Losing weight could be as simple as skipping breakfast, new research suggests.
Fasting until lunch causes people to eat around 353 fewer calories a day, a study found.
Study author Dr Keith Tolfrey said: ‘There is a common belief that breakfast is the “most important meal of the day”. However, around one third of children and adolescents in many countries skip breakfast regularly.
The findings from the Universities of Loughborough and Bedfordshire support a growing body of evidence that restricting calories, via fasting, boosts weight loss by reducing people’s calorie intake and regulating hormones involved in fat storage.
Losing weight could be as simple as skipping breakfast, new research suggests
ENGLISH BREAKFAST TEA MAY AID WEIGHT LOSS BY BOOSTING METABOLISM
A black brew is thought to raise metabolism as its larger molecules are poorly absorbed in the intestine, which may encourage the growth of weight loss-boosting bacteria, a study found.
Research has previously revealed English breakfast tea only relaxes blood vessels, which leads to improved blood flow, when taken without milk.
The new study also found both black and green tea appear to have weight-loss benefits by reducing levels of intestinal bacteria associated with obesity and increasing those linked to lean body mass, the study found.
Study author Dr Zhaoping Li from the University of California, Los Angeles, said: ‘For black tea lovers, there may be a new reason to keep drinking it.’
How the research was carried out
Researchers from the universities of Loughborough and Bedfordshire analysed 40 girls aged between 11 and 15 years old.
The study’s participants ate no breakfast or 6.3g of Weetabix with 188ml of semi-skimmed milk and 375ml of orange juice, for three days.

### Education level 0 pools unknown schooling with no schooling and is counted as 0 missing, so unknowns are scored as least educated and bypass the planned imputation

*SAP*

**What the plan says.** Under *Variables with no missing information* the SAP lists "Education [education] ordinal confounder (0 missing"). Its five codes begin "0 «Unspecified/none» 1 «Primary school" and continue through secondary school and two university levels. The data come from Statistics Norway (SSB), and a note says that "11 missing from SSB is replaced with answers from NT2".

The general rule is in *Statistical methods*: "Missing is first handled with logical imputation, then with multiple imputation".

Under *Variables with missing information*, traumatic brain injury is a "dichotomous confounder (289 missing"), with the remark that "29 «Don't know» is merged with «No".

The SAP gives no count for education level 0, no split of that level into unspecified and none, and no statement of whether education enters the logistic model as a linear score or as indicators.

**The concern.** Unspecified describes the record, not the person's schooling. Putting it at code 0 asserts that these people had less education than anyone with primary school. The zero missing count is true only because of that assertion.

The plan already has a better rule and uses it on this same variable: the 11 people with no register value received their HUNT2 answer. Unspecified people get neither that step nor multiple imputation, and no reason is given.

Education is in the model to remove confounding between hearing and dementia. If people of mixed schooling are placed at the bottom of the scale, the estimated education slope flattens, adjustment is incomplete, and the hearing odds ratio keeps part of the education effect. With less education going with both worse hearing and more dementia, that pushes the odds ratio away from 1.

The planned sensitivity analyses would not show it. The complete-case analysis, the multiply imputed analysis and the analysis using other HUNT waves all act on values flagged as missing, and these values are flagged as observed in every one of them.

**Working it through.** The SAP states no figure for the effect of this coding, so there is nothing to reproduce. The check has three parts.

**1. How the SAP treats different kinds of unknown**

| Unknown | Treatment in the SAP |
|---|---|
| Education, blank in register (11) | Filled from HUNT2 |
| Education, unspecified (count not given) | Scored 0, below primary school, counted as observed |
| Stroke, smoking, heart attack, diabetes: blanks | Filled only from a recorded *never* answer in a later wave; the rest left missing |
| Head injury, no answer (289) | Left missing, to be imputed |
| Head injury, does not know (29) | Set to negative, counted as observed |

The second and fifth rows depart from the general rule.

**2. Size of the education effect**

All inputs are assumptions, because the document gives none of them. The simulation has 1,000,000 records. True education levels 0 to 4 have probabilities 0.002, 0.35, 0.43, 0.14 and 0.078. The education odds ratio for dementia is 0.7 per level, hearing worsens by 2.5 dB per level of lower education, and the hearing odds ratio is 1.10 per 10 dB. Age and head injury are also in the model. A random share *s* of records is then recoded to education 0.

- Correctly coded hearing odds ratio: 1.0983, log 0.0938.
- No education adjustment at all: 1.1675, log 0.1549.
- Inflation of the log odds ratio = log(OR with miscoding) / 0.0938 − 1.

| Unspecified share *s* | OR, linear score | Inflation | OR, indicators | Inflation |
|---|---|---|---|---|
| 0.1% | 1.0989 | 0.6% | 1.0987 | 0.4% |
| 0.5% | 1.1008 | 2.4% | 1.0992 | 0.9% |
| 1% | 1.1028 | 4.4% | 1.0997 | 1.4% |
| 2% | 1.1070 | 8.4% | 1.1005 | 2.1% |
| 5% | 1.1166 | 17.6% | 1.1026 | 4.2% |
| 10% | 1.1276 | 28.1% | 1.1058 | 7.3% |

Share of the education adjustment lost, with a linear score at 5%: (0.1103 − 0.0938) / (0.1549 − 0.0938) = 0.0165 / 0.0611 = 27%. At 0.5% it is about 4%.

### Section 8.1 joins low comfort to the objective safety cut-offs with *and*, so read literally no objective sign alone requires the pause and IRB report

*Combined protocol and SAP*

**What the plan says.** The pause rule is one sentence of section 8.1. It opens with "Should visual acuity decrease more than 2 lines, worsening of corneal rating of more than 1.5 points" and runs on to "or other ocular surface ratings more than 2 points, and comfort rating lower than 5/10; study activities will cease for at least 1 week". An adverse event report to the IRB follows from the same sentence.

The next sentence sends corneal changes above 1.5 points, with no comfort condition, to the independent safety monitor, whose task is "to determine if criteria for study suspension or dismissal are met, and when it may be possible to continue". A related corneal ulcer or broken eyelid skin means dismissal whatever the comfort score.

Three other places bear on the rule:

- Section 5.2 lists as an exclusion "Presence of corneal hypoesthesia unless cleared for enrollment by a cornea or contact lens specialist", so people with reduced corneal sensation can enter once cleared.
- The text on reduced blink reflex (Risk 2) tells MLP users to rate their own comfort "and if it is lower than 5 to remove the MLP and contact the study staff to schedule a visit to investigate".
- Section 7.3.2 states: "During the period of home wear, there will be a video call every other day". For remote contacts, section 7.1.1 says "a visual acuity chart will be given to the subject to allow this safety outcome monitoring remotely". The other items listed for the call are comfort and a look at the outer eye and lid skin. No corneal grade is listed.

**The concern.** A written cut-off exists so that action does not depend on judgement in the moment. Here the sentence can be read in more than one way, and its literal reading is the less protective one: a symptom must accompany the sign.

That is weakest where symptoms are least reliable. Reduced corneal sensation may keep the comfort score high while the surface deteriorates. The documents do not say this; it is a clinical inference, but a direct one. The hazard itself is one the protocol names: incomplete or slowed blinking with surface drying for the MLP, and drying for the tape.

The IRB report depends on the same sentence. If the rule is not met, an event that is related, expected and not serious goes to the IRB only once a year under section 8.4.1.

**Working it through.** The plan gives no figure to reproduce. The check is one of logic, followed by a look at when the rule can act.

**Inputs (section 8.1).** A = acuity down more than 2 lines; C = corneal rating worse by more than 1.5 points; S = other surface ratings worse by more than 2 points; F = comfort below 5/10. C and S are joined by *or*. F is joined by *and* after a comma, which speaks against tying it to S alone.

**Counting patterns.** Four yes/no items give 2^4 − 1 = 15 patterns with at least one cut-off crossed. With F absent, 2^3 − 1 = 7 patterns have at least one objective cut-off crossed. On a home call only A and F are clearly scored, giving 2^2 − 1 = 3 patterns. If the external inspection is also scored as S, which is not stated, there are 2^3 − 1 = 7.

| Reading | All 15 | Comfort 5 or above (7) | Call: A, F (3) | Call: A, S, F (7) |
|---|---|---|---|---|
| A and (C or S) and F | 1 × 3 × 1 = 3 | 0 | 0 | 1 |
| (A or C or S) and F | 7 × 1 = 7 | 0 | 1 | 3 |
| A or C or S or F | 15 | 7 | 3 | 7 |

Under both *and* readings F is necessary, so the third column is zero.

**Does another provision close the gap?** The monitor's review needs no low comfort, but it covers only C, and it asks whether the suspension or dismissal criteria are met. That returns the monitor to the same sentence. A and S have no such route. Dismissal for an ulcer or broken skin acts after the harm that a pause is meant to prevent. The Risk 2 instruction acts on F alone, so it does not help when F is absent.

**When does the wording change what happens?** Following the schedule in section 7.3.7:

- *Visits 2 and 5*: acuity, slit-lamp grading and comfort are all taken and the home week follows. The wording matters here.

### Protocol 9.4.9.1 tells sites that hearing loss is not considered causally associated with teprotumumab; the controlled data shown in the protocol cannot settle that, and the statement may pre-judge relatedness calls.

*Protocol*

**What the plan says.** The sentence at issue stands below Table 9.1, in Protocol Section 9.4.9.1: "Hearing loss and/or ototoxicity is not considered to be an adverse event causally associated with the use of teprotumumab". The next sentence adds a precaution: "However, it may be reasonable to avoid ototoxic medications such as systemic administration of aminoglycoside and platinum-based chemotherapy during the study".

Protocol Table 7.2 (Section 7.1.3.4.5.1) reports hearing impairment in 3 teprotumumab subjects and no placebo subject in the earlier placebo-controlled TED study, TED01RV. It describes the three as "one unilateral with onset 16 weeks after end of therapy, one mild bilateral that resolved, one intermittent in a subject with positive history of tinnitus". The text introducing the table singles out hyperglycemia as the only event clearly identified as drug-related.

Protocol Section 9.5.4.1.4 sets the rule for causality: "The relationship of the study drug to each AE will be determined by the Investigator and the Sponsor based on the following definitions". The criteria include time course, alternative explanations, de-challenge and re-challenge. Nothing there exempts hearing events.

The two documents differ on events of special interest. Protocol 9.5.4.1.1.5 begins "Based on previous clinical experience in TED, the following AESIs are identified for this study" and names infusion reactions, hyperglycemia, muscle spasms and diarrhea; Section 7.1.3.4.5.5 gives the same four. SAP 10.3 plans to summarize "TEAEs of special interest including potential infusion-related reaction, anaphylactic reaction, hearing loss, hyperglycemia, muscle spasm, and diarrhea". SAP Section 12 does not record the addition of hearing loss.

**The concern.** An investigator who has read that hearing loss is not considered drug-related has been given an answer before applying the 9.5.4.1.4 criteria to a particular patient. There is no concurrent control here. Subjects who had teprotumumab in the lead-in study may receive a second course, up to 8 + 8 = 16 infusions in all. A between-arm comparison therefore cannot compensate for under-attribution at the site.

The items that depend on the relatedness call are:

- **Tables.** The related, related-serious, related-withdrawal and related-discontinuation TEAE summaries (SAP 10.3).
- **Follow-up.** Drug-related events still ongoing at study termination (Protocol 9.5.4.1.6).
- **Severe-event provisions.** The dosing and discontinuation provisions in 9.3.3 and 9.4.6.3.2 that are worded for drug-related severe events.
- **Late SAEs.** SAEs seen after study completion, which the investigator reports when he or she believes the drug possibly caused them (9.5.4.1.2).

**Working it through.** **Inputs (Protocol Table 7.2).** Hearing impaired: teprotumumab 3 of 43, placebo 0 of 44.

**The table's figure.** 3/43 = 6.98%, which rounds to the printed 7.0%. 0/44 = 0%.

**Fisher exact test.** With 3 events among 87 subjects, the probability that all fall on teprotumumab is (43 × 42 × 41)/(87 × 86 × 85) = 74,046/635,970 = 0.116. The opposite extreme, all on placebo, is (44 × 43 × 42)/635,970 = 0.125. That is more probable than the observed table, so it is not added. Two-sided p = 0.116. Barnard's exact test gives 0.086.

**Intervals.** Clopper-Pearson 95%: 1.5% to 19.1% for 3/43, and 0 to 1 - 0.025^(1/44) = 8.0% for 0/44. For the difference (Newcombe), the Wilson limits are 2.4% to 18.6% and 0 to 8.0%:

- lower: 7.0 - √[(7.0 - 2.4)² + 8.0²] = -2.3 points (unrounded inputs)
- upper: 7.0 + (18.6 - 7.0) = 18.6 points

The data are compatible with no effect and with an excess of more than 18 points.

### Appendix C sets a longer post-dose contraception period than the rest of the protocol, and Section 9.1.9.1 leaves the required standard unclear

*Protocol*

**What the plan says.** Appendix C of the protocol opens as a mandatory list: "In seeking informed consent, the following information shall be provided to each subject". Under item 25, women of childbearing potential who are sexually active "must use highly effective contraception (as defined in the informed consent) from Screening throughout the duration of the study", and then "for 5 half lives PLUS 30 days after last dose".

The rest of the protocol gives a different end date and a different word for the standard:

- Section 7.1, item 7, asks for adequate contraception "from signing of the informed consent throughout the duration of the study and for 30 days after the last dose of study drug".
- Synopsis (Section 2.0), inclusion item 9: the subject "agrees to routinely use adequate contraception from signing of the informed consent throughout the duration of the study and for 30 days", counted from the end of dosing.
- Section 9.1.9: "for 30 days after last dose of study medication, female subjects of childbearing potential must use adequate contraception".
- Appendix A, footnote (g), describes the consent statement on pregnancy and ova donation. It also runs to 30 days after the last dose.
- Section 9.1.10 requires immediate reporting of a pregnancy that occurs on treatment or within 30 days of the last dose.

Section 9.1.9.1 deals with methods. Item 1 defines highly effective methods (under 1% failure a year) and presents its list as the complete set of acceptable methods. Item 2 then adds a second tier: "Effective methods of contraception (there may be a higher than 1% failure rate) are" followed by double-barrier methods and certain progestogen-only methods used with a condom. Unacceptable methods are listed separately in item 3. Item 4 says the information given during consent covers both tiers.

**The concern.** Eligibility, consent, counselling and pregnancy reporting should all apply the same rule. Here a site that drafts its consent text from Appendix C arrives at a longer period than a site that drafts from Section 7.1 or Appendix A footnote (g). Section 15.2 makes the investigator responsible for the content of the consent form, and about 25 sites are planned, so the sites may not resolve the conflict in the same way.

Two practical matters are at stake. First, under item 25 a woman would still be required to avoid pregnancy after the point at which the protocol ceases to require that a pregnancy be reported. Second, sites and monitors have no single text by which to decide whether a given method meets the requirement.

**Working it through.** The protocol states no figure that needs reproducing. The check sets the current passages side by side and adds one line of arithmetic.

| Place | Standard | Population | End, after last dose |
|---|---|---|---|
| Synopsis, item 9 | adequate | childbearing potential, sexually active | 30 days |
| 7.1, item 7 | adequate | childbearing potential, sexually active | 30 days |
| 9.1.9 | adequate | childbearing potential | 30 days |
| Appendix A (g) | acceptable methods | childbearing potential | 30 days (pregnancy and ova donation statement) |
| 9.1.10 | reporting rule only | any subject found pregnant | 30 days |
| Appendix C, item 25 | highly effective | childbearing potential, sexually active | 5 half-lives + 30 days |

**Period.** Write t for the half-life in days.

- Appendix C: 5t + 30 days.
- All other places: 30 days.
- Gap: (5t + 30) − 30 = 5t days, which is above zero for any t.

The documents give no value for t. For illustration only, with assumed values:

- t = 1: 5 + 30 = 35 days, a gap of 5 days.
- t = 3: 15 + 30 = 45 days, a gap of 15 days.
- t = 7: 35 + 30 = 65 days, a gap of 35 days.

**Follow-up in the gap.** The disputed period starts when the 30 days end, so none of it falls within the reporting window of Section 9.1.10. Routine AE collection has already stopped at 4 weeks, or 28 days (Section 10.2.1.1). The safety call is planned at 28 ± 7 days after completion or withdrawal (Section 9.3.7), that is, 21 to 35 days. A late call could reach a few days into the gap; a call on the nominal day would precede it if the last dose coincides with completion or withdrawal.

Their overall diets were assessed via food diaries, while their physical activity levels were determined by acceleration devices.
Skipping breakfast cuts 353 calories a day
Results reveal skipping breakfast causes people to eat 353 fewer calories a day.
Although people eat around 115 more calories a day when they have breakfast, that meal alone contains on average 468 calories.
Consequently, skipping breakfast reduces a person’s calorie consumption by a total of 353 units.
Dr Tolfrey said: ‘There is a common belief that breakfast is the “most important meal of the day”.
‘However, around one third of children and adolescents in many countries skip breakfast regularly.
‘There are many reports that show missing breakfast is associated with obesity, which may have led to premature assumptions that breakfast can be used as an intervention for weight control.
‘But we do not know why eating breakfast is associated with a lower likelihood of being overweight or obese, or whether eating breakfast can be used effectively as a weight-control strategy.’
This finding supports a growing body of evidence that restricting calories via fasting boosts weight loss by reducing people’s calorie intake and regulating hormones involved in fat storage.
Yet, the result contradicts previous research that suggests eating breakfast boosts weight loss by kick-starting people’s metabolism.
The findings were published in the British Journal of Nutrition.